A piece in The Australian caught my attention. In his article on a new book by Peter Manning, Mike Steketee writes, "Australia is headed down a very dangerous path and that not only the usual suspects, politicians, are to blame but also the media. The racist genie is out of the bottle, he argues, characterising the events of last December at Sydney's Cronulla beach as Australia's worst race riot in a century. On top of this is the persistent demonisation of Arabs and Muslims.
"We are in grave danger of seeing all Arabic and Muslim Australians as 'the enemy'," he writes in his newly released book, Us and Them: A Journalist's Investigation of Media, Muslims and the Middle East (published by Random House Australia, $34.95). "We have gone into a kind of panic similar to the one through which we saw our local Germans during World War I and Japanese during World War II. Next we'll be locking people up in concentration camps.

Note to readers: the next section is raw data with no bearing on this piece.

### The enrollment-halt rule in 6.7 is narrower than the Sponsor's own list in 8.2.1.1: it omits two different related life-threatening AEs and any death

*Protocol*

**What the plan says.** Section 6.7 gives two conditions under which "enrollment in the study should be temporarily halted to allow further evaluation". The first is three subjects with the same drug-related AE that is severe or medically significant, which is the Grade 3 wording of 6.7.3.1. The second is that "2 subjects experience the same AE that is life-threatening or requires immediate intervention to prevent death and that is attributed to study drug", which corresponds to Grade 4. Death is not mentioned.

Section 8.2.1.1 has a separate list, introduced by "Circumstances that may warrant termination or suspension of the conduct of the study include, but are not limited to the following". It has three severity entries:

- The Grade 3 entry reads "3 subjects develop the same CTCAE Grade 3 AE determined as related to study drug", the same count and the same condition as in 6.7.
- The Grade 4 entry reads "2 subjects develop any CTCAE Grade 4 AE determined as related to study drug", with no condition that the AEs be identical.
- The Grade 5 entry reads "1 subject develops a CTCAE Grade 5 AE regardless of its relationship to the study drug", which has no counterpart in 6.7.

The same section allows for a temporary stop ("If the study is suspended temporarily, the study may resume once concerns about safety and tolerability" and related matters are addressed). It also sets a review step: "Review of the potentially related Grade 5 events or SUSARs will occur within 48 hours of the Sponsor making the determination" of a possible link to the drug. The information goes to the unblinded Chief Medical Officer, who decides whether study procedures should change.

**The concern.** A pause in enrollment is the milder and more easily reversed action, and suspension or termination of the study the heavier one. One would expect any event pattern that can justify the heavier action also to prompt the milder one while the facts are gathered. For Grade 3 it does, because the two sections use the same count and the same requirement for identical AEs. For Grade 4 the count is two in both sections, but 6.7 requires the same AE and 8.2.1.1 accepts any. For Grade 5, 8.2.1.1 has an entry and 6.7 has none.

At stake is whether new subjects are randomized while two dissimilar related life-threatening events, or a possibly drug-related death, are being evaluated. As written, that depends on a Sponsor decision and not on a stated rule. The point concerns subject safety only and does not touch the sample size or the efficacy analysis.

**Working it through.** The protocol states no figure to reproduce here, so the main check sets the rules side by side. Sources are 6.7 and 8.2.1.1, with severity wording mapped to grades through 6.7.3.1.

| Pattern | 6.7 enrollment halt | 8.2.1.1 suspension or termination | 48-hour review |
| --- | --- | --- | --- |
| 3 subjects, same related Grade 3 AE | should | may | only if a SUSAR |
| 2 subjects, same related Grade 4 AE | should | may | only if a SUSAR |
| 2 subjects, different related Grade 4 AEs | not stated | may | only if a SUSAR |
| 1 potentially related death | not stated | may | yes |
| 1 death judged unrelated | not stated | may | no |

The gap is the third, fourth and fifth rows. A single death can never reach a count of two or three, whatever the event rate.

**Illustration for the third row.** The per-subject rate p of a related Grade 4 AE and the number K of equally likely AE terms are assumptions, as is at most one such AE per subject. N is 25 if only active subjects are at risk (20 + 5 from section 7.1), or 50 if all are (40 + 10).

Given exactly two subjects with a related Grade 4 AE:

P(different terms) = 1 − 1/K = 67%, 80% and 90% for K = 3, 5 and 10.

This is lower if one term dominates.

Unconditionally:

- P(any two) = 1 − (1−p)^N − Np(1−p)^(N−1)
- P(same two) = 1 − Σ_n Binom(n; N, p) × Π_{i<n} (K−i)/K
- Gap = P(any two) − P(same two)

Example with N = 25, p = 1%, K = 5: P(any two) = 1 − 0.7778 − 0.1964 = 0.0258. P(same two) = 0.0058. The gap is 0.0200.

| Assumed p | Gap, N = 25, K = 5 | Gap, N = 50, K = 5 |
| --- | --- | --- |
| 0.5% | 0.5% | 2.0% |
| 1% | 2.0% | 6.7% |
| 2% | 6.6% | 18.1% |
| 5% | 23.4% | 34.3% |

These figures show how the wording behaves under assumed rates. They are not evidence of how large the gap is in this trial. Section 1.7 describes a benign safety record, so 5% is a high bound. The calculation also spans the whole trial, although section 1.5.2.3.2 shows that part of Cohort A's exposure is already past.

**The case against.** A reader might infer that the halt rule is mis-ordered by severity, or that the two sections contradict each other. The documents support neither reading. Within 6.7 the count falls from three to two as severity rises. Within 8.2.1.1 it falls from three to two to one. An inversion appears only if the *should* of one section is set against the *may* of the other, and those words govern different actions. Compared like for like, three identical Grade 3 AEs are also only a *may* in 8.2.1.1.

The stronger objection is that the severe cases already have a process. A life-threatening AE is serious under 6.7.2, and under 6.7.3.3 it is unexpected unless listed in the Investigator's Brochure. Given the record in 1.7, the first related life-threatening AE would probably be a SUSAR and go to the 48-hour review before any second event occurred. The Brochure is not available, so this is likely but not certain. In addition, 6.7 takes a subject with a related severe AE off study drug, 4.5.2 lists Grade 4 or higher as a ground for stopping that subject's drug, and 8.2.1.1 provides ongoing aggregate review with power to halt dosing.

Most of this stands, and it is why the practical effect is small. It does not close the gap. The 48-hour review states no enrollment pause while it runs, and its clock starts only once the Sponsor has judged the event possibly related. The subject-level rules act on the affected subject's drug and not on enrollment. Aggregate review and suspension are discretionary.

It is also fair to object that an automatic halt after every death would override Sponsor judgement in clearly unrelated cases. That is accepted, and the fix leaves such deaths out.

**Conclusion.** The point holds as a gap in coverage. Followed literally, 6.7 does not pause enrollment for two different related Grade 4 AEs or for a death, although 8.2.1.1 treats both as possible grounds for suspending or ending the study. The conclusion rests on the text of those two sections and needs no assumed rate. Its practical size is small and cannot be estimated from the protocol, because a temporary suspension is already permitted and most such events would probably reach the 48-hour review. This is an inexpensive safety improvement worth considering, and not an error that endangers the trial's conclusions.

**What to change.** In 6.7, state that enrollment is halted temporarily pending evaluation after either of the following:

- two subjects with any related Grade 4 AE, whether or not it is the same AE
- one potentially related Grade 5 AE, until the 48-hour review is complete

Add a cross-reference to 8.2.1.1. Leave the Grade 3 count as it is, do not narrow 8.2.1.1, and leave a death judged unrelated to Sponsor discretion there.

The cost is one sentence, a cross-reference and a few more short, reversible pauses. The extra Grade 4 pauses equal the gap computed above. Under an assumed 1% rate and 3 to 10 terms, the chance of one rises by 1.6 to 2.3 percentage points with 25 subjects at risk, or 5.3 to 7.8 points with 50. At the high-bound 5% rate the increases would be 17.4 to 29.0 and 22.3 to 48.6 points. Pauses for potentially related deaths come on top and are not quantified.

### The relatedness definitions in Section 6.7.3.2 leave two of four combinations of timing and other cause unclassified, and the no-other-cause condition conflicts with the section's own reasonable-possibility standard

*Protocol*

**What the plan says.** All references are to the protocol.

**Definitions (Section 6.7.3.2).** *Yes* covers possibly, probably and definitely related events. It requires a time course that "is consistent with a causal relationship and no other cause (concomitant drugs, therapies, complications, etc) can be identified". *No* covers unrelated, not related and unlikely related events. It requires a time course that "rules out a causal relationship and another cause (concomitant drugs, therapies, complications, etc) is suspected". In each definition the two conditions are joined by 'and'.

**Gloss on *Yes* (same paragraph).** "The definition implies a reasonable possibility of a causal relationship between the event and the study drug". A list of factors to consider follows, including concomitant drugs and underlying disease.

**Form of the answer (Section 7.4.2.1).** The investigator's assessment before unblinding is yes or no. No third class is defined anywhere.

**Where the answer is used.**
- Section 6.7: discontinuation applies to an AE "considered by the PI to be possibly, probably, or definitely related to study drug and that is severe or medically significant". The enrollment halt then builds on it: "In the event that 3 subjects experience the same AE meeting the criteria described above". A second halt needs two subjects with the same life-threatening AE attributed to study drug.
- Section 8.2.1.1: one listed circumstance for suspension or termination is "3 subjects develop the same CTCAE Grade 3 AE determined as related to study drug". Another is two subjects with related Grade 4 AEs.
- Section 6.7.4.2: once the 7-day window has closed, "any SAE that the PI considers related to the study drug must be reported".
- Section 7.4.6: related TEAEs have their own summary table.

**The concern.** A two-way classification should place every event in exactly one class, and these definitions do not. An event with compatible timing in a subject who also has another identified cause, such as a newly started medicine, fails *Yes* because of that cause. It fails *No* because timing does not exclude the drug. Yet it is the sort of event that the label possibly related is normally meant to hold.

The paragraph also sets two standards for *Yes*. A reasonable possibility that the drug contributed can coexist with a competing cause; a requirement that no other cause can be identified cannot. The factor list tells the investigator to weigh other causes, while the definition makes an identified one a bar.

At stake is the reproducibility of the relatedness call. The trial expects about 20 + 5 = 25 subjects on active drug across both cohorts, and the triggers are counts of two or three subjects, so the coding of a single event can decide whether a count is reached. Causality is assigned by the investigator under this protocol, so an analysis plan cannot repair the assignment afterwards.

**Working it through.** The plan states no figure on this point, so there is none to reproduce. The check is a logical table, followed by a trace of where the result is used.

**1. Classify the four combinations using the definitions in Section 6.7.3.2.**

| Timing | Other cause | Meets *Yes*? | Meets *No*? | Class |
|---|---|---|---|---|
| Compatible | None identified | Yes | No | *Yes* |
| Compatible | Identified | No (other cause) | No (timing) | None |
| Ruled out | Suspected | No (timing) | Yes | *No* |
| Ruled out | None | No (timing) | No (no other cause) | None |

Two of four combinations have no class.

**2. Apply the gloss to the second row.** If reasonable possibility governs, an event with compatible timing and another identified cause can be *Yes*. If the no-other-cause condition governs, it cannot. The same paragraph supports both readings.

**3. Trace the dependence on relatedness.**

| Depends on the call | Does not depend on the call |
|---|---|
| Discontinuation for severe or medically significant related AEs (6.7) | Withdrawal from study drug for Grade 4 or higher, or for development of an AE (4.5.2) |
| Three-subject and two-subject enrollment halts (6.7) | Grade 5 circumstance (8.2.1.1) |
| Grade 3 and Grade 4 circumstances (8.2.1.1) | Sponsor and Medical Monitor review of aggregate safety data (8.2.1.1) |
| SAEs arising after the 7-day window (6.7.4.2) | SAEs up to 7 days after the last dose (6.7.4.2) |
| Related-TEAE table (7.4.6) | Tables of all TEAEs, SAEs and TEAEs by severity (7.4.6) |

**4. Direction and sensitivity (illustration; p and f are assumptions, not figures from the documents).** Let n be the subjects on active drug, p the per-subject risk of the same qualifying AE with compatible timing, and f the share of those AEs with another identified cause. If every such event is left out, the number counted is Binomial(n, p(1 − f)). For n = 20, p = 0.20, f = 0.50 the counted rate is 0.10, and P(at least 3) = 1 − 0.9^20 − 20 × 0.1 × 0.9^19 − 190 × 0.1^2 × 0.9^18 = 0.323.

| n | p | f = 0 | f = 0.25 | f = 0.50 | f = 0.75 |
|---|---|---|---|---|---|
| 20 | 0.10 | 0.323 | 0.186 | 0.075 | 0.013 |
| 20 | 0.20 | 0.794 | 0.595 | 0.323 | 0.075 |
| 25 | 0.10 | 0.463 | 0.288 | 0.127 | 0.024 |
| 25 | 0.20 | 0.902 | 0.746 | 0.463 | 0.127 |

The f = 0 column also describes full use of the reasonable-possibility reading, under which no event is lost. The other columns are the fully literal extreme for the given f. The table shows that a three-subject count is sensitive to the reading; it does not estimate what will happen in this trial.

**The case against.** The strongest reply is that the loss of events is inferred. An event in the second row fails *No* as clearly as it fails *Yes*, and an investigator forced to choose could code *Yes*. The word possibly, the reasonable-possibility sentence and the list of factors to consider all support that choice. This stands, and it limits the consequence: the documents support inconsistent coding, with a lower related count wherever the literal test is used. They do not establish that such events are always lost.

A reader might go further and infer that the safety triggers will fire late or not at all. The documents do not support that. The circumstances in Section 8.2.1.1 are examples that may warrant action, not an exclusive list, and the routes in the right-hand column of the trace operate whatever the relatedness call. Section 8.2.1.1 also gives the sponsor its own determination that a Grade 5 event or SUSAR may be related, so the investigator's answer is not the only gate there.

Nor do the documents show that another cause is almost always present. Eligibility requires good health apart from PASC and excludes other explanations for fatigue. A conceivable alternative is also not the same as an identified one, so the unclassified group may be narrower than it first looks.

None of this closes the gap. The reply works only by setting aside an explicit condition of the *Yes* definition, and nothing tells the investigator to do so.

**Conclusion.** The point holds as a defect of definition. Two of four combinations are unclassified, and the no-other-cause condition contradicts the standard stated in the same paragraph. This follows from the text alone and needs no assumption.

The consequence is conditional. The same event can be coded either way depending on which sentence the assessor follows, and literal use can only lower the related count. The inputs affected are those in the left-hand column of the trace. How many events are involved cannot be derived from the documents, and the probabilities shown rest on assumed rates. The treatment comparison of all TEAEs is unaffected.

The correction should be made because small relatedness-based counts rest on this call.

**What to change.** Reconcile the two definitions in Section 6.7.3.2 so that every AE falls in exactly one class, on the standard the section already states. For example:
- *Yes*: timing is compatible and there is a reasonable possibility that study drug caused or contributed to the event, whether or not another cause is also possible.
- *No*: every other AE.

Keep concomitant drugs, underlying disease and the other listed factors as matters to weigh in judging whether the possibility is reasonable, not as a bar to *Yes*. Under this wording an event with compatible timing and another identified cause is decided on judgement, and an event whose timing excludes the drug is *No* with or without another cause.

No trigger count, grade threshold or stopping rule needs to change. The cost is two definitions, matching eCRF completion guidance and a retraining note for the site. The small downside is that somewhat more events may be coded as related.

"We need to take a step back and take a deep breath. September 11 was not the beginning of a new world. Thousands of people died before the 3000 in the World Trade Centre: in Cambodia, Rwanda and the former Yugoslavia, for a start ... We must not succumb to the politics of fear and turn in on ourselves ... We need to take stock of our shocking and continuing misrepresentation, demonisation and dehumanisation of Arab and Muslim people before it's too late. They have become the new Jews: especially, ironically, within Israel. The great lesson of Germany is that it could happen anywhere."
I have been banging on about this concern from the start of this blog. I believe mainstream media has contributed to a climate of fear that unscrupulous politicians have exploited to the hilt. The mythology that 9/11 created the grounds for a sharp shift to the right in the affairs of Western countries is a lie that needs to be exposed, before we forget what we once took for granted. Many of these politicians misplaced the truth a long time ago and forgot where they put it.